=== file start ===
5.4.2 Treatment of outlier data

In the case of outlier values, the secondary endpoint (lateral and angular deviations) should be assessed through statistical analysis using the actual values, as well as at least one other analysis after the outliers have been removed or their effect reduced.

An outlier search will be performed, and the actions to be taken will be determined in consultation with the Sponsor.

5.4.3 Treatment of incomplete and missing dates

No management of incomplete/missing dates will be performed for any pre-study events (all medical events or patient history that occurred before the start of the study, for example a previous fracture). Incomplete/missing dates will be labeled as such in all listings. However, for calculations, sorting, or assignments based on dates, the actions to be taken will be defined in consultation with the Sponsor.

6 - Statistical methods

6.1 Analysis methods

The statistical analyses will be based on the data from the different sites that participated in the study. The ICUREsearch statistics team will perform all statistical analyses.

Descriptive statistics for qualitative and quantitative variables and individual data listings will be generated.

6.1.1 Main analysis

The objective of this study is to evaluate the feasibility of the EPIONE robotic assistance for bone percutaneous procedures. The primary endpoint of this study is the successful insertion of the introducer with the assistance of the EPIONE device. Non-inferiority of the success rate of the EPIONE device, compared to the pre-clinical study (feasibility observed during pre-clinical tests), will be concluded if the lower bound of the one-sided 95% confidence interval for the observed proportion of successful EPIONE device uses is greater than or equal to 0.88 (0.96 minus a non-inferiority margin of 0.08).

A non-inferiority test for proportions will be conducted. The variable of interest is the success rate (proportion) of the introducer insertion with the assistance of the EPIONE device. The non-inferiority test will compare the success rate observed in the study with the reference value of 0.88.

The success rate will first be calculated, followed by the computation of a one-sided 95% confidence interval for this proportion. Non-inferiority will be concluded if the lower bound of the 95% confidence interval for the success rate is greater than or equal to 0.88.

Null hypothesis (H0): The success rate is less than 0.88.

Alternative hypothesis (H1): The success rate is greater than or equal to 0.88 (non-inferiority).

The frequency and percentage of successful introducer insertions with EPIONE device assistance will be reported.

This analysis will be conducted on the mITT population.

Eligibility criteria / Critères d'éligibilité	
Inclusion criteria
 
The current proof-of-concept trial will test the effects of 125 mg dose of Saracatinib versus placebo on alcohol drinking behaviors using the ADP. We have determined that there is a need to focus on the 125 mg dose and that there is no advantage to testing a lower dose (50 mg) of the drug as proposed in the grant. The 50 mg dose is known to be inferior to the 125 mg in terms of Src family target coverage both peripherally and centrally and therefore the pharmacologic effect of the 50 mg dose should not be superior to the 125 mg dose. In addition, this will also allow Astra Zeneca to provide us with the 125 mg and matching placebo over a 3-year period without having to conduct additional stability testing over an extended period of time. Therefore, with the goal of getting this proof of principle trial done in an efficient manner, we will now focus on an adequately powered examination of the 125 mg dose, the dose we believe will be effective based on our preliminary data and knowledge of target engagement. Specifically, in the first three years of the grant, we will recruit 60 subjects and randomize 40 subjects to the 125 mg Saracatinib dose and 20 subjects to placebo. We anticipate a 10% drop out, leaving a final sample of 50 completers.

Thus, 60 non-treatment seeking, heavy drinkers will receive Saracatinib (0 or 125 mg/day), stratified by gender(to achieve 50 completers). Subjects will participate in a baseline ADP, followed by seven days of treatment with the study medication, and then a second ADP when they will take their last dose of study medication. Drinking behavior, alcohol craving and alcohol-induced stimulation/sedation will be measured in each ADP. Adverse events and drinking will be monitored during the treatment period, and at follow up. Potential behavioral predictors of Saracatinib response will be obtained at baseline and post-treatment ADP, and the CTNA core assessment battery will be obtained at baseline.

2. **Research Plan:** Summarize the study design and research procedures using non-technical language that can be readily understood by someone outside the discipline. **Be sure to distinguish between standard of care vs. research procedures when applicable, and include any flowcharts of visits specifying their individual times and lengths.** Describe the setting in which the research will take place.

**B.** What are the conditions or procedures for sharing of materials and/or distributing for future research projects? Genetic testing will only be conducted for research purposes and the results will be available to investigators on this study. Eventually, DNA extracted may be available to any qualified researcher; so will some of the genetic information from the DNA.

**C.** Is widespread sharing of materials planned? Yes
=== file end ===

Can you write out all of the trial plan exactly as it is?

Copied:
5.4.2 Treatment of outlier data

In the case of outlier values, the secondary endpoint (lateral and angular deviations) should be assessed through statistical analysis using the actual values, as well as at least one other analysis after the outliers have been removed or their effect reduced.

An outlier search will be performed, and the actions to be taken will be determined in consultation with the Sponsor.

5.4.3 Treatment of incomplete and missing dates

No management of incomplete/missing dates will be performed for any pre-study events (all medical events or patient history that occurred before the start of the study, for example a previous fracture). Incomplete/missing dates will be labeled as such in all listings. However, for calculations, sorting, or assignments based on dates, the actions to be taken will be defined in consultation with the Sponsor.

6 - Statistical methods

6.1 Analysis methods

The statistical analyses will be based on the data from the different sites that participated in the study. The ICUREsearch statistics team will perform all statistical analyses.

Descriptive statistics for qualitative and quantitative variables and individual data listings will be generated.

6.1.1 Main analysis

The objective of this study is to evaluate the feasibility of the EPIONE robotic assistance for bone percutaneous procedures. The primary endpoint of this study is the successful insertion of the introducer with the assistance of the EPIONE device. Non-inferiority of the success rate of the EPIONE device, compared to the pre-clinical study (feasibility observed during pre-clinical tests), will be concluded if the lower bound of the one-sided 95% confidence interval for the observed proportion of successful EPIONE device uses is greater than or equal to 0.88 (0.96 minus a non-inferiority margin of 0.08).

A non-inferiority test for proportions will be conducted. The variable of interest is the success rate (proportion) of the introducer insertion with the assistance of the EPIONE device. The non-inferiority test will compare the success rate observed in the study with the reference value of 0.88.

The success rate will first be calculated, followed by the computation of a one-sided 95% confidence interval for this proportion. Non-inferiority will be concluded if the lower bound of the 95% confidence interval for the success rate is greater than or equal to 0.88.

Null hypothesis (H0): The success rate is less than 0.88.

Alternative hypothesis (H1): The success rate is greater than or equal to 0.88 (non-inferiority).

The frequency and percentage of successful introducer insertions with EPIONE device assistance will be reported.

This analysis will be conducted on the mITT population.

Eligibility criteria / Critères d'éligibilité	
Inclusion criteria
 
The current proof-of-concept trial will test the effects of 125 mg dose of Saracatinib versus placebo on alcohol drinking behaviors using the ADP. We have determined that there is a need to focus on the 125 mg dose and that there is no advantage to testing a lower dose (50 mg) of the drug as proposed in the grant. The 50 mg dose is known to be inferior to the 125 mg in terms of Src family target coverage both peripherally and centrally and therefore the pharmacologic effect of the 50 mg dose should not be superior to the 125 mg dose. In addition, this will also allow Astra Zeneca to provide us with the 125 mg and matching placebo over a 3-year period without having to conduct additional stability testing over an extended period of time. Therefore, with the goal of getting this proof of principle trial done in an efficient manner, we will now focus on an adequately powered examination of the 125 mg dose, the dose we believe will be effective based on our preliminary data and knowledge of target engagement. Specifically, in the first three years of the grant, we will recruit 60 subjects and randomize 40 subjects to the 125 mg Saracatinib dose and 20 subjects to placebo. We anticipate a 10% drop out, leaving a final sample of 50 completers.

Thus, 60 non-treatment seeking, heavy drinkers will receive Saracatinib (0 or 125 mg/day), stratified by gender(to achieve 50 completers). Subjects will participate in a baseline ADP, followed by seven days of treatment with the study medication, and then a second ADP when they will take their last dose of study medication. Drinking behavior, alcohol craving and alcohol-induced stimulation/sedation will be measured in each ADP. Adverse events and drinking will be monitored during the treatment period, and at follow up. Potential behavioral predictors of Saracatinib response will be obtained at baseline and post-treatment ADP, and the CTNA core assessment battery will be obtained at baseline.

2. **Research Plan:** Summarize the study design and research procedures using non-technical language that can be readily understood by someone outside the discipline. **Be sure to distinguish between standard of care vs. research procedures when applicable, and include any flowcharts of visits specifying their individual times and lengths.** Describe the setting in which the research will take place.

**B.** What are the conditions or procedures for sharing of materials and/or distributing for future research projects? Genetic testing will only be conducted for research purposes and the results will be available to investigators on this study. Eventually, DNA extracted may be available to any qualified researcher; so will some of the genetic information from the DNA.

**C.** Is widespread sharing of materials planned? Yes